Utility player Enrique Hernández signed with the Dodgers earlier this week after having reported interest from clubs such as the Giants, Angels, Twins, and Padres. Hernández spoke to Foul Territory about his free agency (video link via X), adding that the Tigers were also interested but that it came down to the Dodgers and Yankees at the end.
The interest from the Tigers was not previously reported, but it seems fair to assume it came before they signed another utility infielder, Gio Urshela. That the Yankees were at the table is not something that was previously reported and would seem to suggest they are open to adding another utility player to their roster.
There are a few different ways Hernández could have been useful off the bench for the Yankees. The club is set to have veterans DJ LeMahieu and Anthony Rizzo at the infield corners, both of whom are now in the mid-30s and struggled with injuries last year. He could have given them some extra cover at those spots while also perhaps getting into the outfield mix in a platoon capacity, pairing with lefty Alex Verdugo.
Hernández hits from the right side and has a career slash of .257/.343/.458 against southpaws, good enough for a 115 wRC+, compared to a line of .228/.290/.377 and 80 wRC+ against righties. Verdugo’s career splits are .290/.346/.461 and 115 wRC+ against righties but .259/.315/.350 and 80 wRC+ versus lefties. Left-hander Trent Grisham is also in the mix but he has reverse splits.
The Yankees project to have a bench of Jose Trevino, Oswaldo Cabrera and Grisham in three spots. That leaves one spot open, which could go to Oswald Peraza, but he has an option and is probably better served getting regular reps in the minors as opposed to sitting on the big league bench.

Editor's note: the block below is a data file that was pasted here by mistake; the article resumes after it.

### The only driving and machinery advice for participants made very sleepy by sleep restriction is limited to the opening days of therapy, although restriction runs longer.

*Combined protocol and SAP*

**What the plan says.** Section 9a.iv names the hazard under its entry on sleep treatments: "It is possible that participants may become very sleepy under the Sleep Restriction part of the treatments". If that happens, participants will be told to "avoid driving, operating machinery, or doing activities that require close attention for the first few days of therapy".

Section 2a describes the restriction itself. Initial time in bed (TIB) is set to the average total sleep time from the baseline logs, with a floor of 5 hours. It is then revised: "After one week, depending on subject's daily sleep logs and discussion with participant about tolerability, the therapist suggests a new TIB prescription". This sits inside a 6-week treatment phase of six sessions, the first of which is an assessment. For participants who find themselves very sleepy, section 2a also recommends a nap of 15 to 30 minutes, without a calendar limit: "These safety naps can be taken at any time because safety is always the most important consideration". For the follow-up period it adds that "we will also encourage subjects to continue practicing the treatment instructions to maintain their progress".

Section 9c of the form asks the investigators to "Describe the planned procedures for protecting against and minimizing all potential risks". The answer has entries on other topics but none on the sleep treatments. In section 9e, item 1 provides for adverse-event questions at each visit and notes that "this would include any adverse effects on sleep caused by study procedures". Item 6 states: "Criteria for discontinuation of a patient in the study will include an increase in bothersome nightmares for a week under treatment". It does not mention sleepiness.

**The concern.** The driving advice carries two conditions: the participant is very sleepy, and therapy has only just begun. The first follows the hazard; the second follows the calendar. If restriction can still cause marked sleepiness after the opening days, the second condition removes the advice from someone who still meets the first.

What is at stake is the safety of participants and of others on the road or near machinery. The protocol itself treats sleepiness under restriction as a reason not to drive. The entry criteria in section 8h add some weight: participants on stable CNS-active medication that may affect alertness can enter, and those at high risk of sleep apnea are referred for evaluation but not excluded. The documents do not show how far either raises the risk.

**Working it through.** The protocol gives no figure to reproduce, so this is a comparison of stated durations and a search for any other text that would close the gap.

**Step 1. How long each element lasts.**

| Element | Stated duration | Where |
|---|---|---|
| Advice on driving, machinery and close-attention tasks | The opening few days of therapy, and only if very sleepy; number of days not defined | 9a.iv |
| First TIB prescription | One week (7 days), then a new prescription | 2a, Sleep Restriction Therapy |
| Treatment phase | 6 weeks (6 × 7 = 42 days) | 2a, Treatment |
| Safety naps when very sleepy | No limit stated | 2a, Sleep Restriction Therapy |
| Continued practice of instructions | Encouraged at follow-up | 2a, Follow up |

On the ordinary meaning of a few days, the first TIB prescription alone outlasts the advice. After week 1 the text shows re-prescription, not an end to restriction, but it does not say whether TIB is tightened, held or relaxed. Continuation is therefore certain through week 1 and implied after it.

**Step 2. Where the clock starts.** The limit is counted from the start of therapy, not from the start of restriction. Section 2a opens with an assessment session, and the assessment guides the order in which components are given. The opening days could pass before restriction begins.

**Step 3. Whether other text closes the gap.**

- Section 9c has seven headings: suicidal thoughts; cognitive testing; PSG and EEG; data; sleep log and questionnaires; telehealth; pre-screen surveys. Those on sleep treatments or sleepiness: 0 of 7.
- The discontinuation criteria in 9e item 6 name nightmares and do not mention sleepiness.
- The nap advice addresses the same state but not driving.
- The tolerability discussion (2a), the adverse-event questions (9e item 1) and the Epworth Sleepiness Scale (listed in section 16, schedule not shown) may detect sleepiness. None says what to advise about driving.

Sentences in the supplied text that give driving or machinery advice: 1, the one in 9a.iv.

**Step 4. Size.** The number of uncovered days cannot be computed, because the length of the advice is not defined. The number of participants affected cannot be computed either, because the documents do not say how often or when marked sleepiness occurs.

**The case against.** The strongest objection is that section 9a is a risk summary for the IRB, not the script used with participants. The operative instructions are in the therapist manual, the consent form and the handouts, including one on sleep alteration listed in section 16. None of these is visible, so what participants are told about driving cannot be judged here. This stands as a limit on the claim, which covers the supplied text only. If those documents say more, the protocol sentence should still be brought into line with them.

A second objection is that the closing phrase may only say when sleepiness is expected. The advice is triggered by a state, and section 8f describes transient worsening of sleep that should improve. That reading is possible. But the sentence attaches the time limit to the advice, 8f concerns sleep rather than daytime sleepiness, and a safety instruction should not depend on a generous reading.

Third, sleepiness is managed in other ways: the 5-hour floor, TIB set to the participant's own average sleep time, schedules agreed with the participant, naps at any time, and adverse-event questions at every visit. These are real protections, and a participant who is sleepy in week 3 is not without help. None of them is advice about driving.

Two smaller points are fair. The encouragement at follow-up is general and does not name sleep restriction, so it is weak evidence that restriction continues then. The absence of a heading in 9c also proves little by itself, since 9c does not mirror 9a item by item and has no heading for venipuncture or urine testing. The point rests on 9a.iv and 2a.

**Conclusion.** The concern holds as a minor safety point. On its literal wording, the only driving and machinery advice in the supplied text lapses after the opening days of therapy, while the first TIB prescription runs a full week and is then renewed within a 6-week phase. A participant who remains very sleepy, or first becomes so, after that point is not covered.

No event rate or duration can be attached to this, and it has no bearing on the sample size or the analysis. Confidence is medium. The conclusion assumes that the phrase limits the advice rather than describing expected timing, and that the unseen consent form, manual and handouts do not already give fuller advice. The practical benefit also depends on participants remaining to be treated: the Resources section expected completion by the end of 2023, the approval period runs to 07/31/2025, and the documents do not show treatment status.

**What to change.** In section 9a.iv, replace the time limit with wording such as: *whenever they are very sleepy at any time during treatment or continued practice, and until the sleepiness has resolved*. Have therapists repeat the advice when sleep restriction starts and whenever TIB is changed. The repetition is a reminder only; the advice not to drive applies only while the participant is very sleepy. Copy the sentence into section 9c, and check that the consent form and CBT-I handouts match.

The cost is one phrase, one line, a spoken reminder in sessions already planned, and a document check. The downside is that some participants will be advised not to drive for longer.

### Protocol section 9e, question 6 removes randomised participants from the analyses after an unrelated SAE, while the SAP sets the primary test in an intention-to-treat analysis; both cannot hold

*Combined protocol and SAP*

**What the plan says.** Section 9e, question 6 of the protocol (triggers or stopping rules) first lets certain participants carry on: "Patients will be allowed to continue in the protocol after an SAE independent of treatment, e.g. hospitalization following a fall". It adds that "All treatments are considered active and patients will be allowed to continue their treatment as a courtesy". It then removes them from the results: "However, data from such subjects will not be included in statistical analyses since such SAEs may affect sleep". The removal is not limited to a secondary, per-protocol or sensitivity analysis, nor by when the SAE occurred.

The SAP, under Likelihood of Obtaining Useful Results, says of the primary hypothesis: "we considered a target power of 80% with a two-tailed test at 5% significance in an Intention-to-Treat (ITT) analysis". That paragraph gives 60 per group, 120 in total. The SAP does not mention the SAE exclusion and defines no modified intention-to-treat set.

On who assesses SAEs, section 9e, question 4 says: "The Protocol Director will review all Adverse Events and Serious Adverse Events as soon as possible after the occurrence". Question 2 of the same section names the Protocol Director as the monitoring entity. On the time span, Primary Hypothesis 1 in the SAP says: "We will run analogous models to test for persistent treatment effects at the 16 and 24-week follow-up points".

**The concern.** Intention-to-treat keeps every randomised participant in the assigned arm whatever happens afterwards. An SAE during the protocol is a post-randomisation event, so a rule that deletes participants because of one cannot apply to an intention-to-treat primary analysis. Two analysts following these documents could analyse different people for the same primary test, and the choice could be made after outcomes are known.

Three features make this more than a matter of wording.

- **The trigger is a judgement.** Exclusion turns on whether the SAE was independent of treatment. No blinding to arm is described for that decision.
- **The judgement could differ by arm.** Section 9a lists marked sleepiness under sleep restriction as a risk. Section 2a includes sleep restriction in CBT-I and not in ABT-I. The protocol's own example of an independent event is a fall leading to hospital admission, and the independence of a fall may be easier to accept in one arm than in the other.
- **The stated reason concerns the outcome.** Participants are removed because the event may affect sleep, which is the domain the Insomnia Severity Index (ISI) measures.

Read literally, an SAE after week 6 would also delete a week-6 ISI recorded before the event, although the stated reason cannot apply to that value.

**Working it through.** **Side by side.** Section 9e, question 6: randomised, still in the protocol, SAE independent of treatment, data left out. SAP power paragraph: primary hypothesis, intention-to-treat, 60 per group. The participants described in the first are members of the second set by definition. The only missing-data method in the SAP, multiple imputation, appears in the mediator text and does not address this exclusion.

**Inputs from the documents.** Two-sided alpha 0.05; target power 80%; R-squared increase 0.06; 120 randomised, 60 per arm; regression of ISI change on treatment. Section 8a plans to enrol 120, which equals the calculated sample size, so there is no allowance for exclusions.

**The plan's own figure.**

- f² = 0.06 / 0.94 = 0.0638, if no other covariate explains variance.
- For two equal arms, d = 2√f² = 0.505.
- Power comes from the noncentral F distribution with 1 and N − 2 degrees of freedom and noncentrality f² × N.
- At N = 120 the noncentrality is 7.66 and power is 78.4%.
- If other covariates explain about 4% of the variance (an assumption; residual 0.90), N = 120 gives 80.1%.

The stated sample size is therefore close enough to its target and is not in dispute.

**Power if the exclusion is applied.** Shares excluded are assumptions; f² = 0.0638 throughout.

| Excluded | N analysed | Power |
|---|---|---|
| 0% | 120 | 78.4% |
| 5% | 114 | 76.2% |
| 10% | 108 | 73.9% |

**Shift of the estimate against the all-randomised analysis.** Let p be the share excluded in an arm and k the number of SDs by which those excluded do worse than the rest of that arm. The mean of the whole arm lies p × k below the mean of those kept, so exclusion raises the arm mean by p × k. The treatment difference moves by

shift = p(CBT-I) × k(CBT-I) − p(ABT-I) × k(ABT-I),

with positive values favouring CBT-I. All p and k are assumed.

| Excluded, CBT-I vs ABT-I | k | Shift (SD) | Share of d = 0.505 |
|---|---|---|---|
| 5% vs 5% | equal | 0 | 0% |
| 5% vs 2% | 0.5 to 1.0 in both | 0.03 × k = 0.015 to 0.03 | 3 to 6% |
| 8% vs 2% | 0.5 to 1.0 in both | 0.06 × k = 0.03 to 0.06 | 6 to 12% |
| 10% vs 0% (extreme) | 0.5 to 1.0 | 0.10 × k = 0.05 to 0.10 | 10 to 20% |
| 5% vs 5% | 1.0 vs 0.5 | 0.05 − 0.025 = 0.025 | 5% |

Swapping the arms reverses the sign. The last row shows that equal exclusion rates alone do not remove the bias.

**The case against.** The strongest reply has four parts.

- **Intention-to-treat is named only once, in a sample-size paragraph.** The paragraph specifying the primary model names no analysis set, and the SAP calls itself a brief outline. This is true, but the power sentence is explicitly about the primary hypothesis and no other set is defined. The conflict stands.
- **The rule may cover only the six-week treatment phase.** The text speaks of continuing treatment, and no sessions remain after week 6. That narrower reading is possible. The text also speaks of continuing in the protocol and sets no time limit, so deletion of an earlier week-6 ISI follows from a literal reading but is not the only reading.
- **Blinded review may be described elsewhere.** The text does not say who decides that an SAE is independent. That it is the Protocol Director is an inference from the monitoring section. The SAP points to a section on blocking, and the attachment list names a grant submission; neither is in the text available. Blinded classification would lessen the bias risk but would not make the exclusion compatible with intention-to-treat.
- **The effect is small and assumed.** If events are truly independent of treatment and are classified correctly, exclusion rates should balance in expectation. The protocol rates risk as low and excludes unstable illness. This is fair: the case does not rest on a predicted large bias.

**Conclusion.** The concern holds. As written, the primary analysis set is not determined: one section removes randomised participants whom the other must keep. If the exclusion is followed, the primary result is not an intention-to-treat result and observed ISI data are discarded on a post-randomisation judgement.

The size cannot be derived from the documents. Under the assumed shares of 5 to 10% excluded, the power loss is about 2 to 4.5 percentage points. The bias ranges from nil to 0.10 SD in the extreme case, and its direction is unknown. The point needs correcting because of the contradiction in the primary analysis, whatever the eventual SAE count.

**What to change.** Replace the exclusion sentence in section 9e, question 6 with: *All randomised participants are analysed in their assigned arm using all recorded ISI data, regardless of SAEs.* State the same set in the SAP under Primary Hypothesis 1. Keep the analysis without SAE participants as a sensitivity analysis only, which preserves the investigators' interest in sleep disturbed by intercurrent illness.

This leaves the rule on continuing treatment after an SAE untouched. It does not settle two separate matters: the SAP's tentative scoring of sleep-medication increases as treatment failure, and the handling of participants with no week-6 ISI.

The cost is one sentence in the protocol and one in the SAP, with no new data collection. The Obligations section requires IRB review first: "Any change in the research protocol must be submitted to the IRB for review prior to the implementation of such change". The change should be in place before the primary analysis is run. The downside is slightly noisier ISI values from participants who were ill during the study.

The club’s interest in Hernández suggests they could sign a veteran to plug into their bench, though there aren’t many proven infield/outfield types unsigned. Donovan Solano hasn’t played the outfield since 2012 while guys like Elvis Andrus or Jonathan Schoop never have. Free agent outfielders like Tommy Pham, Adam Duvall or Michael A. Taylor can’t help on the infield. The Yanks just claimed Jahmai Jones off waivers, who has experience on the dirt and the grass and is out of options, so perhaps they will just turn to him or some other claimee to fill out their bench.
Elsewhere in Yankee tidbits, the club continues to be tied to Blake Snell as the lefty lingers on the market. Recent reporting has suggested Snell may follow Cody Bellinger in pivoting to a short-term deal with opt-outs and high average annual values, though this wouldn’t work well for a club like the Yankees. They are already over the fourth and final tier of the competitive balance tax and face a 110% tax on any additional spending. RosterResource puts their CBT number at $307MM, already $10MM over the $297MM top line.
Hypothetically, if Snell wanted the same $30MM salary as Bellinger this year, the Yankees would also have to pay $33MM in taxes to give it to him. Snell also rejected a qualifying offer, so the Yankees would have to surrender their second- and fifth-highest picks in the upcoming draft and $1MM of international bonus pool space to sign him. Brendan Kuty of The Athletic looked at the situation today and reported that it remains unlikely the two sides will get something done for those exact reasons.
As long as the Yankees don’t sign Snell or any other pitcher, then Clarke Schmidt projects as the number five behind Gerrit Cole, Carlos Rodón, Marcus Stroman and Nestor Cortes. Kuty spoke to manager Aaron Boone about Schmidt, with the skipper highlighting the strong finish to his season. “He never lost confidence,” Boone said. “He never lost focus. Then he put together a really strong 4 1/2 or five months — after Gerrit, he was the guy we could kind of hang our hat on. Hopefully there’s another step in that.”
In his ninth start of the season, Schmidt allowed seven earned runs in 4 2/3 innings against the Rays and had a 6.30 earned run average at that point. But he put up a 4.08 ERA the rest of the way, allowing him to finish at 4.64 for the season overall. The Yanks will be hoping the 28-year-old can take another step forward here in 2024, as they traded away much of their rotation depth in the deal that brought over Grisham and Juan Soto.